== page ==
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A natural hair demonstration in Brazil.

Black Hair and Employment Discrimination


By Jan 29, 2017

Image credits: Marcos Musse

Last November, I attended the “Is Feminism White?” conference organized by the Centre for Immigration Policy Evaluation. The four hour conference held at Concordia University was led by six panelists, most of whom were women of colour. Some shared their research and others talked about their personal experiences working in various fields ranging from genetic law to social work.

One speech that resonated with me was that of Ida Ngueng Feze, Academic Associate at the Centre of Genomics and Policy at McGill University. Her speech was about natural hair. As a Black woman, I immediately related to the central part that hair plays in shaping our identity and therefore how it shapes the way others perceive us. Though the title of her speech alone resonated with me in an instant, I could sense a rising air of hesitation from many non-Black people in the room. Unlike them, Ms. Ngueng Feze and many other Black women such as myself have been asked on several occasions by classmates, friends, and even strangers if they could touch our hair. I do not mean to put anyone who has ever asked to touch someone else’s hair on the spot - at least you asked for permission - but this need to feel the texture of a Black girl’s natural hair reinforces this impression that natural Black hair is ‘other’. Recognizing an aesthetic feature of a group as inherently 'other' can be dangerous because it lays the groundwork for discrimination against individuals with said characteristics. The fact of the matter is that for many Black people today, Black hair and employment discrimination are increasingly related. I am thus glad that Ms. Ngueng Feze brought this to light. Indeed, the United States’ Federal Court made employment discrimination against individuals wearing dreadlocks and similar hairstyles legal on September 15th 2016. Therefore, a discourse on the ways in which natural Black hair fits into systemic discrimination of Black individuals was definitely warranted during a conference about intersectional feminism.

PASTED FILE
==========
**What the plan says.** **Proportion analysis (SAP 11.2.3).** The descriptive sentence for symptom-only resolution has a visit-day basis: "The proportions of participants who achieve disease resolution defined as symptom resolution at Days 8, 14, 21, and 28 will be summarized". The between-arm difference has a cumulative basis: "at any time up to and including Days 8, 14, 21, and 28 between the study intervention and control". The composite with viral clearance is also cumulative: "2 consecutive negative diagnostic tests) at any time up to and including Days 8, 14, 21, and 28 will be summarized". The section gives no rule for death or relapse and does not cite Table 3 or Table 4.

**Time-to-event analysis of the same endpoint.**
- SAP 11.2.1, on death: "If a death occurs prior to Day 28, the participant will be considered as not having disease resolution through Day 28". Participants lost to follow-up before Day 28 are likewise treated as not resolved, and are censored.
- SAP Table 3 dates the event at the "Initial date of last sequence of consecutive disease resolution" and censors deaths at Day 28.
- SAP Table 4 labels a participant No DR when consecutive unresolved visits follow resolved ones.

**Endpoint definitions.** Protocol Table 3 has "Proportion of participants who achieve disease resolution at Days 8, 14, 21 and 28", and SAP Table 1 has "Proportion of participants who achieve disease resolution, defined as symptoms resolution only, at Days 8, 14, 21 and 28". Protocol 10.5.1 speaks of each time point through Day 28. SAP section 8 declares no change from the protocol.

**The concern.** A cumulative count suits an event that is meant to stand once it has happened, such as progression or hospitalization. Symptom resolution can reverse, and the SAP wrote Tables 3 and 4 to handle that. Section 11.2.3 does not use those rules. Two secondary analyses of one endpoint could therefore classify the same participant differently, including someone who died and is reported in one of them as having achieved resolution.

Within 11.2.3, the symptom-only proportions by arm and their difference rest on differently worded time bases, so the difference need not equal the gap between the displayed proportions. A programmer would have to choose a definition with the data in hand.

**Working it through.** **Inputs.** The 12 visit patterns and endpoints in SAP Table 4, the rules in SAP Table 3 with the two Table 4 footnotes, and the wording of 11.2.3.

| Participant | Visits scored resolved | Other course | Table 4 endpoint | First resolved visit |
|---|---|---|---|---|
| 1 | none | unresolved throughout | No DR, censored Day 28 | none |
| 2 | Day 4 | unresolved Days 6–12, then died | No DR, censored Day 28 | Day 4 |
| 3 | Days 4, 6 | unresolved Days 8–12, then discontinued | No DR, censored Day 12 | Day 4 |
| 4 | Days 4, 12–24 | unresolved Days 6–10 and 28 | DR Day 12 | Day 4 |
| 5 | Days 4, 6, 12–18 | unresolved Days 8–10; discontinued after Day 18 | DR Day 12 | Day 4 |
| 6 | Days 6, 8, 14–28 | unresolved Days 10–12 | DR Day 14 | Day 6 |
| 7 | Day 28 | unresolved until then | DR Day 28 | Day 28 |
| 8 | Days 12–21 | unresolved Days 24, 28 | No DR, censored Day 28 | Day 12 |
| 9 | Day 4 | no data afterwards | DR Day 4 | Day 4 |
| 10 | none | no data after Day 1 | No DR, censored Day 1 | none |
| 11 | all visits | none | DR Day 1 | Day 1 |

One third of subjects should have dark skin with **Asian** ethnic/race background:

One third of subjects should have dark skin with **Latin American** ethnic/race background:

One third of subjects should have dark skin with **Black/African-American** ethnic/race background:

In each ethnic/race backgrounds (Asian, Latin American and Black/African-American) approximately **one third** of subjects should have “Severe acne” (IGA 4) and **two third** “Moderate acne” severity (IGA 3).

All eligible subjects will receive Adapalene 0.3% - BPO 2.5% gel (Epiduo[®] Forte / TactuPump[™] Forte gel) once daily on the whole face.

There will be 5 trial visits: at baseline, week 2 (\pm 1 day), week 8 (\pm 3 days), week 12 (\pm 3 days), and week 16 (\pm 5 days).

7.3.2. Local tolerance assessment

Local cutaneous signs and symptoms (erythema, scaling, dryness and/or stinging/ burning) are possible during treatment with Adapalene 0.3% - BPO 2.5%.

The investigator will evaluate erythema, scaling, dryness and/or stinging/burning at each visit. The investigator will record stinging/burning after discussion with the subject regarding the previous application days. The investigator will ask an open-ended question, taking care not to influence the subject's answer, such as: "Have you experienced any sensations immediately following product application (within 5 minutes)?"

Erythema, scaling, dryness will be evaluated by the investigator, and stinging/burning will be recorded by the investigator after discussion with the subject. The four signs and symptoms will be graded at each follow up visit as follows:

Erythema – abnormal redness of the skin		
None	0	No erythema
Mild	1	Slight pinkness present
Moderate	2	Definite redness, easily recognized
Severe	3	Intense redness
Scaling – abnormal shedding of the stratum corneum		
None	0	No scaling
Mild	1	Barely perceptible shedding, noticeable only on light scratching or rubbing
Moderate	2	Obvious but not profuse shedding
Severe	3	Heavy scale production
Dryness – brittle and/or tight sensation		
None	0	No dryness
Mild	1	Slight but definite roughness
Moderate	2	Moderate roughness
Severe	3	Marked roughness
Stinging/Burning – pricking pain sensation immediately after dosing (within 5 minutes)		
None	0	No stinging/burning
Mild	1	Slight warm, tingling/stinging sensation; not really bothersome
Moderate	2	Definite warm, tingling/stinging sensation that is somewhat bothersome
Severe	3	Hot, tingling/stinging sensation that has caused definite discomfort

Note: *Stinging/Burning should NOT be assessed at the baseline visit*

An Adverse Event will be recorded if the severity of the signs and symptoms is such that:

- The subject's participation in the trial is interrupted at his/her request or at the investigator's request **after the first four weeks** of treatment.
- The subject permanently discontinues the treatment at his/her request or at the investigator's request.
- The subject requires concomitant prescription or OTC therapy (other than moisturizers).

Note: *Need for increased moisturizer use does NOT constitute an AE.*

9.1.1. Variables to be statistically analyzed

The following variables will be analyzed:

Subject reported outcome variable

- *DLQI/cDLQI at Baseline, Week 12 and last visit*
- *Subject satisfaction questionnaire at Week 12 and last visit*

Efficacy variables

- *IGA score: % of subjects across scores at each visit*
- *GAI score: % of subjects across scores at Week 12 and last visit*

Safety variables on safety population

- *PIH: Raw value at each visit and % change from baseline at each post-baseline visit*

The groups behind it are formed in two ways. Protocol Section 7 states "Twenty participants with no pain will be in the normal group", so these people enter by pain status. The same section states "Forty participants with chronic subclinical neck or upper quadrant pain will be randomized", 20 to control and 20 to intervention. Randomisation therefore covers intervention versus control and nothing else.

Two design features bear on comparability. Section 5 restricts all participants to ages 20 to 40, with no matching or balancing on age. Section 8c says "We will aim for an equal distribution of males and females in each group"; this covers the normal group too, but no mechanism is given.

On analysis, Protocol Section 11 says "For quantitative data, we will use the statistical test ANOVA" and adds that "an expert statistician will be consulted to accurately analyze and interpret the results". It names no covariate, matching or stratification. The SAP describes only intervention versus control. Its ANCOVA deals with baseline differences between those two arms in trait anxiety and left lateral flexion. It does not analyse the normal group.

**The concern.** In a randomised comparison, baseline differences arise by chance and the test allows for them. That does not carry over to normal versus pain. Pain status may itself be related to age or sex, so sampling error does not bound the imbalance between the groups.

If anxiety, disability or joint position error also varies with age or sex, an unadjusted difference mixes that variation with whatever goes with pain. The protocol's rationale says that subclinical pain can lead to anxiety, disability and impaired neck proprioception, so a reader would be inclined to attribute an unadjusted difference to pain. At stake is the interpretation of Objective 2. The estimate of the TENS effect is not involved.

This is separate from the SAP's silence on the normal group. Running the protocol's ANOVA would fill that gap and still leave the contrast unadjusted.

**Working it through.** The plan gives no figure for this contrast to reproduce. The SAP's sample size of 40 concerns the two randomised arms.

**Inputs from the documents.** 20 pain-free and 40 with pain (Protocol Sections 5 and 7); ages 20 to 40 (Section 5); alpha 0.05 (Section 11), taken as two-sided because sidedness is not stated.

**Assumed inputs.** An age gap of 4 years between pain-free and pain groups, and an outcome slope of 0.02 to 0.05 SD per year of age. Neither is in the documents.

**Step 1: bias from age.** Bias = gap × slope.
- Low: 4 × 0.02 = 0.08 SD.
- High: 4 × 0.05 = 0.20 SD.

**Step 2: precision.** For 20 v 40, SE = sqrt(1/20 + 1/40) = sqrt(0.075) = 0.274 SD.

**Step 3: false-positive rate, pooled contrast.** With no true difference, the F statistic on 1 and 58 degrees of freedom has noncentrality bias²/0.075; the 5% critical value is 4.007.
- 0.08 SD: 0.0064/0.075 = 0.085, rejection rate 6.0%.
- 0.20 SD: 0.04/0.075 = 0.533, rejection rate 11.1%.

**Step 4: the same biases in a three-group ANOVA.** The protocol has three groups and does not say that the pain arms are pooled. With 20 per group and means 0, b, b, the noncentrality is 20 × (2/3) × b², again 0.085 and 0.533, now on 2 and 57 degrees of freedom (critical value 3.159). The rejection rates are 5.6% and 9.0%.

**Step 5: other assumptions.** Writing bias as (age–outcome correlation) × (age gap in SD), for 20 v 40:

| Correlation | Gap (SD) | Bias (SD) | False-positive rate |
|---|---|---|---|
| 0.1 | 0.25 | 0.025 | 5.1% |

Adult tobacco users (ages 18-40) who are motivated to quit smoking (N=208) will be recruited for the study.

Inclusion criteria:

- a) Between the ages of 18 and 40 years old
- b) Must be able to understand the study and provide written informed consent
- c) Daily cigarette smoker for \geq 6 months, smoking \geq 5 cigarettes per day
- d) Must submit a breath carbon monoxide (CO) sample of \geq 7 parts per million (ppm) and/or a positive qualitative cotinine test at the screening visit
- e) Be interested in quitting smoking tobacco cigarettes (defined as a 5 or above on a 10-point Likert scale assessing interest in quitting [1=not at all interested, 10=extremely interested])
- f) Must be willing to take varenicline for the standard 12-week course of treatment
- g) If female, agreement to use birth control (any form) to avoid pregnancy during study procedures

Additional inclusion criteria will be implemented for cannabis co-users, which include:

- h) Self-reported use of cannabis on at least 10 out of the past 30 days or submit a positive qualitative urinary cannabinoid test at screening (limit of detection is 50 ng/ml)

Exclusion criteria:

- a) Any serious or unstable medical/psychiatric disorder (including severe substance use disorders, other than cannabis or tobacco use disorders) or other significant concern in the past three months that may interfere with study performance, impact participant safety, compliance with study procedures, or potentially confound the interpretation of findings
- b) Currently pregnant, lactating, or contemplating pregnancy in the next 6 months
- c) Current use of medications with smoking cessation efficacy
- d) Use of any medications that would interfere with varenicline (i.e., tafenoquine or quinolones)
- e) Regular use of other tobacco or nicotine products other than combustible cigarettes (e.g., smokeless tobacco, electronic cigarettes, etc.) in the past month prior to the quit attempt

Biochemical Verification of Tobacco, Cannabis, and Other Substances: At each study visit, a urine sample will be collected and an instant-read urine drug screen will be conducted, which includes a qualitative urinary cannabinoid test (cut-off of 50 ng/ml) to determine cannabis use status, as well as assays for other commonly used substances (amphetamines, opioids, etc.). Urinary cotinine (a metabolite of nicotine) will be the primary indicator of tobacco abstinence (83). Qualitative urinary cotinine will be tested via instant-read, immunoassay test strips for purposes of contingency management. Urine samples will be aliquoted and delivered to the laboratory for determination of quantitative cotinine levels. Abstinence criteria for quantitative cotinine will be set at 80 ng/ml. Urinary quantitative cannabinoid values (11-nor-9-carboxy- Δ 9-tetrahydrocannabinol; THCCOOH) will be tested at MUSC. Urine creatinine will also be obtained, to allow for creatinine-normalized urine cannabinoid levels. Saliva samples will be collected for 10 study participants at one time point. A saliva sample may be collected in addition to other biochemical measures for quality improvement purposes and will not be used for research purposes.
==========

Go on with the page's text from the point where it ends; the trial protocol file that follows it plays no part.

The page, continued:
The main question reiterated during her speech was: “Why is it that our natural hair, the hair that grows from our scalp, is seen as an inherently undesirable characteristic?”. For those of you who are not familiar with the terms natural and relaxed, natural hair is usually curly, kinky, and/or coily whereas relaxed hair has been chemically manipulated to obtain a straight texture. I won’t get into the natural hair revolution here, but suffice it to say that for a very long time - and still today amongst certain people - natural hair has been considered bad and relaxed hair good. The reason behind this implicit association, Ms. Ngueng Feze argued, is that straight hair allows Black women to come closer to fulfilling Eurocentric beauty ideals. Indeed, the prevailing mentality among many Black communities is that the closer you get to achieving European beauty standards, the more desirable you are. By this logic, the over-representation of light skin women with silky long hair and narrow European noses and the underrepresentation of dark-skinned women with kinky afros and large noses in the media makes more sense.